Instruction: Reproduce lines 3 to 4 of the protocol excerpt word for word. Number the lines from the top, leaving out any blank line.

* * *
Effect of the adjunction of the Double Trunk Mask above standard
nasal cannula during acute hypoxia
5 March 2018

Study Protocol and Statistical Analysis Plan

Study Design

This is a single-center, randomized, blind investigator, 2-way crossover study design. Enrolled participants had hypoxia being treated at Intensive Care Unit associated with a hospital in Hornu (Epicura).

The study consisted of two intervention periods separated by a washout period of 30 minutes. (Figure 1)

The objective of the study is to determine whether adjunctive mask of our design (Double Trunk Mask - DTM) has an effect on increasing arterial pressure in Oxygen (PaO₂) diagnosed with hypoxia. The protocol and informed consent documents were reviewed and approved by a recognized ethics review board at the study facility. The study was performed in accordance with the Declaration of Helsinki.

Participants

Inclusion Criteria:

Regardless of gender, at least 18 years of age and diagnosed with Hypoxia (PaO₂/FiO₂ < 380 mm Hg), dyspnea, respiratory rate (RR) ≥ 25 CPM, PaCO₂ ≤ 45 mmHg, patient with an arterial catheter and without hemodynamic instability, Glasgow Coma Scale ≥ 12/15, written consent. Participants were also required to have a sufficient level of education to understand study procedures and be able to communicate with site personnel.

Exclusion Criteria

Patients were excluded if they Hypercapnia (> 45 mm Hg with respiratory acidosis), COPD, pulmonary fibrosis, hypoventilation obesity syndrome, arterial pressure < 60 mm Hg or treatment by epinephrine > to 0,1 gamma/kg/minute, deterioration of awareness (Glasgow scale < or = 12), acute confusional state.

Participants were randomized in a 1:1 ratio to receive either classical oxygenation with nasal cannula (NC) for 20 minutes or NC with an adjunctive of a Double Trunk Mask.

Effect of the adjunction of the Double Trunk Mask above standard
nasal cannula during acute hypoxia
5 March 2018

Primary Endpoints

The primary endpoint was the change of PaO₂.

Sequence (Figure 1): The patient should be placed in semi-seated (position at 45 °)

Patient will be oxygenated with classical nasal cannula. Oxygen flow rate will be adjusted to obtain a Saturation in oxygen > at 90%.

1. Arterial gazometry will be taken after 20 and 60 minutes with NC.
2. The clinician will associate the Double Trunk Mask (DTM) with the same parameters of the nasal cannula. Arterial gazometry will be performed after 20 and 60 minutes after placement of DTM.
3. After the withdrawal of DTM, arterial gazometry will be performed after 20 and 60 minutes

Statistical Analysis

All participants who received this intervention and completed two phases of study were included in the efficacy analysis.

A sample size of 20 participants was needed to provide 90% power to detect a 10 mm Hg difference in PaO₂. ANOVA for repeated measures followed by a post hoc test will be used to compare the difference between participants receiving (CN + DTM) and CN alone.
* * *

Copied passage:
5 March 2018

Study Protocol and Statistical Analysis Plan